Ensuring patients give fully informed consent before being enrolled to trials is fundamental to the role. This encapsulates screening for potential participants at outpatients clinics and multidisciplinary team meetings, making sure patients are given all the information they need and that they fully understand the purpose of the study, any potential risks and benefits and what will happen to them if they agree to participate.

It must also be made clear to patients that they do not have to participate and are free to withdraw at any time without it affecting their treatment or care in any way. For this, nurses need an ability to give clear explanations, along with excellent communication and interpersonal skills.

Once patients are enrolled to a trial, the research nurse may be responsible for randomisation, and for collecting and recording data. Quality and reproducibility of data are two of the key principles of ethically sound research.

All data must be accurate and complete for the results of the study to be valid, and research nurses often have responsibility for this aspect whether it be entering data themselves or checking that all records are correct and up to date. This requires attention to detail, a meticulous approach and a high level of integrity.

Prompt reporting of adverse events is fundamental to patient protection and a responsibility of the research nurse. These may be any unfavourable change in health or suspected side-effect experienced by a participant, which does not necessarily have to have a causal relationship with the treatment they are receiving European Medicines Agency, In the event of a patient suffering any untoward occurrence such as significant disability, incapacity or death, any life-threatening event, hospitalisation or prolongation of hospital stay or any form of congenital abnormality, a serious adverse event must be declared within 24 hours of the researchers becoming aware of it.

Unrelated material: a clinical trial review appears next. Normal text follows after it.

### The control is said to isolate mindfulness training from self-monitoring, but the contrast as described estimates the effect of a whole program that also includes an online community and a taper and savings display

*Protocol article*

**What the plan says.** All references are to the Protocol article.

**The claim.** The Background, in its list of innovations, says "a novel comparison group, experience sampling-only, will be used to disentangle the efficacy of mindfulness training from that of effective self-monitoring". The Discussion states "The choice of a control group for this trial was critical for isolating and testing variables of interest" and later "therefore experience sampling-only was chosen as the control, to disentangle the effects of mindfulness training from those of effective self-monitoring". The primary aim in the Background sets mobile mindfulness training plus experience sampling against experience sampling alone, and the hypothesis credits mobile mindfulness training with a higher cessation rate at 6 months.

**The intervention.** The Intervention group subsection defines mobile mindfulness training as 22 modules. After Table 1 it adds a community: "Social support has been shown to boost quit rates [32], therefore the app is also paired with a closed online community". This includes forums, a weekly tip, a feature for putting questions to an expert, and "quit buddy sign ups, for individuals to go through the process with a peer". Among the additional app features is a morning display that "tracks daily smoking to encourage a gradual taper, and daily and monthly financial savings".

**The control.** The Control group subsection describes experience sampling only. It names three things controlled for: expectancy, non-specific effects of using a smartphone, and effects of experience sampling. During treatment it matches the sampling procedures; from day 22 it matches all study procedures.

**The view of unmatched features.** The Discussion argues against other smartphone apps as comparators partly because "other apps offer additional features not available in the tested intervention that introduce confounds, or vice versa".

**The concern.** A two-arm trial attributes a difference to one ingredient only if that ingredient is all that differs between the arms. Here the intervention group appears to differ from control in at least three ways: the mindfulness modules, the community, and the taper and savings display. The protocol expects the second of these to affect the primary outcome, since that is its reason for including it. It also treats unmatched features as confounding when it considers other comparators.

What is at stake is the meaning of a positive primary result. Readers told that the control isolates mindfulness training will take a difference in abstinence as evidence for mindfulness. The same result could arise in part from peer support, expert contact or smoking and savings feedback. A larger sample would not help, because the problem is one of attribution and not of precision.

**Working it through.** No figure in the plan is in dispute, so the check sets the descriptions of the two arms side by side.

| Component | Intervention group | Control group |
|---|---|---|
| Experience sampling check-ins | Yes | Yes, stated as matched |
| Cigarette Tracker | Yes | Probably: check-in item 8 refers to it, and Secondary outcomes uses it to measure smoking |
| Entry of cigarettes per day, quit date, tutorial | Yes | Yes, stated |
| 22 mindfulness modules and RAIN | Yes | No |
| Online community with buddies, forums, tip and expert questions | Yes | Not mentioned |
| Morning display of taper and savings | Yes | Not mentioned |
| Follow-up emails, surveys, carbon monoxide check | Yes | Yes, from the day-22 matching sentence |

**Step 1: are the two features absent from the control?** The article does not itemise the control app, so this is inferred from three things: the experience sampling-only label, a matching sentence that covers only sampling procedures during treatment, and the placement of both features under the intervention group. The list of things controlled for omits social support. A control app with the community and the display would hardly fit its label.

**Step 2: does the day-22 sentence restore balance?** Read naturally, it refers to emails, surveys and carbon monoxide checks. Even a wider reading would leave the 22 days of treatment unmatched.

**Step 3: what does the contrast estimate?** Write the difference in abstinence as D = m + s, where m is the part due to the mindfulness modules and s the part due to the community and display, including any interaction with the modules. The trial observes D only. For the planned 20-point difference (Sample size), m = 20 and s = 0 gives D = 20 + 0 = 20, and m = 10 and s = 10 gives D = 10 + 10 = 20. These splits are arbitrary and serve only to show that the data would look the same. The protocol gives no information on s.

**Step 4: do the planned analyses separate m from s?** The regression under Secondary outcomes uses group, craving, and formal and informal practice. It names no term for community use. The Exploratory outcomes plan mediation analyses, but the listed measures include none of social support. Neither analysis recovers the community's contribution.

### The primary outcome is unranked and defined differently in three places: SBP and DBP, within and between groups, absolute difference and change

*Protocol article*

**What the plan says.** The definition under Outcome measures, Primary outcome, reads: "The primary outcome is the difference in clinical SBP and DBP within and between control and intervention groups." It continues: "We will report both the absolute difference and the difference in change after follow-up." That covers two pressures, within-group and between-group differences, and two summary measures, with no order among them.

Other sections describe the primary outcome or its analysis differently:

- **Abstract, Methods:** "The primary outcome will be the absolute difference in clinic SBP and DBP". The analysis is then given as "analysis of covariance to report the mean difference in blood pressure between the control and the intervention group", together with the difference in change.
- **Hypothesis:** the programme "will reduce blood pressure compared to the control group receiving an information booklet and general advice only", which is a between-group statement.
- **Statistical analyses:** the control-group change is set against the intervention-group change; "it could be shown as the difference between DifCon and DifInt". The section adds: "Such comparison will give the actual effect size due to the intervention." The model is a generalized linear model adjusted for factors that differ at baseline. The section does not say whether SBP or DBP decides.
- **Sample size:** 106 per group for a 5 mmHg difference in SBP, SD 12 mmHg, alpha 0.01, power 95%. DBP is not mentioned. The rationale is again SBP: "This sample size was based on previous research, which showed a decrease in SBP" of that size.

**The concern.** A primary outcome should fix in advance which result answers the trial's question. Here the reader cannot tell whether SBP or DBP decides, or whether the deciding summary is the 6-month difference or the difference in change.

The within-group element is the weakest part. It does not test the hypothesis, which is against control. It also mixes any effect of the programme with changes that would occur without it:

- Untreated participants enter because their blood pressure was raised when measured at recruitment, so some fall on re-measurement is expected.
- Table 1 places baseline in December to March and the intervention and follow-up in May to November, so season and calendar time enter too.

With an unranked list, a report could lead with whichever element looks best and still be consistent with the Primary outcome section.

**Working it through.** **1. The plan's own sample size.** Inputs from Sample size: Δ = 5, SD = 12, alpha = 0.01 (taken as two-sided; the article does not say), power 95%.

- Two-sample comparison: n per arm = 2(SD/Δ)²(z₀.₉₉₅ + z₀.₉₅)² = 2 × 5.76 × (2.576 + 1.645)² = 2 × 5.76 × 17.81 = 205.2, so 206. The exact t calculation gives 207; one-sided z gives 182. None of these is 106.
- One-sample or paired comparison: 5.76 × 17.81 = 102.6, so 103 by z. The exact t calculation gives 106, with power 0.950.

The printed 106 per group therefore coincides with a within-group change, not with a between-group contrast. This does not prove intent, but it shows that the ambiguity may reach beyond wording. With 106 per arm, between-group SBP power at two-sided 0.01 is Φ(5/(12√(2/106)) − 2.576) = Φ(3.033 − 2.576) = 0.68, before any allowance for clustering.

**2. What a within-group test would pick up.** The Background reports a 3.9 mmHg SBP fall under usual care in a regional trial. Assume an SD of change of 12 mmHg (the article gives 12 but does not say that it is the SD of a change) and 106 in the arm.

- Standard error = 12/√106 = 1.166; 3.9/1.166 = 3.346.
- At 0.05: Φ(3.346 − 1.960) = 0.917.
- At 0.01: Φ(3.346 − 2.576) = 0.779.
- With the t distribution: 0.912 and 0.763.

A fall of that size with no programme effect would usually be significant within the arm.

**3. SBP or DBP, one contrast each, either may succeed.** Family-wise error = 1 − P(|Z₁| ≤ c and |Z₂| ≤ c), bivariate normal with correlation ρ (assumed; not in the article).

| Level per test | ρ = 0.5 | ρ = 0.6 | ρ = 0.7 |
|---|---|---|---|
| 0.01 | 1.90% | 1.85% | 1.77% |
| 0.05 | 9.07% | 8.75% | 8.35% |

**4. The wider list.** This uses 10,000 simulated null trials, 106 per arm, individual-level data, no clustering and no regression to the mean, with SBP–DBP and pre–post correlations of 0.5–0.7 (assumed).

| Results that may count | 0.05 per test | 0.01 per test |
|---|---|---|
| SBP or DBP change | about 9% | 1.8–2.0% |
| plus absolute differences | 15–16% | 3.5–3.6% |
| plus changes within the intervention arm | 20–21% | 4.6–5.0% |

If there is any possibility of harm being done to participants as a result of being in a trial, it is essential to identify it quickly and take appropriate action, which may even mean closing the trial prematurely. Finally, research nurses may also act as teachers, mentors and advisors to other health professionals, or to give presentations at conferences and other meetings.

The International Conference Harmonisation Good Clinical Practice ICH GCP guide emphases the protection, safety and wellbeing of trial participants must be a priority - no one taking part in clinical trials should be harmed. GCP training must be maintained on a two-yearly basis either by attending a one-day course, or through an online e-learning course with assessment.

From a position whereby there was a dearth of research, the Bradford Head and Neck Department has steadily built up an increasing portfolio of clinical trials. The key lesson learnt from building our portfolio of clinical trials has been the importance of teamwork, which is vital to the success of clinical research.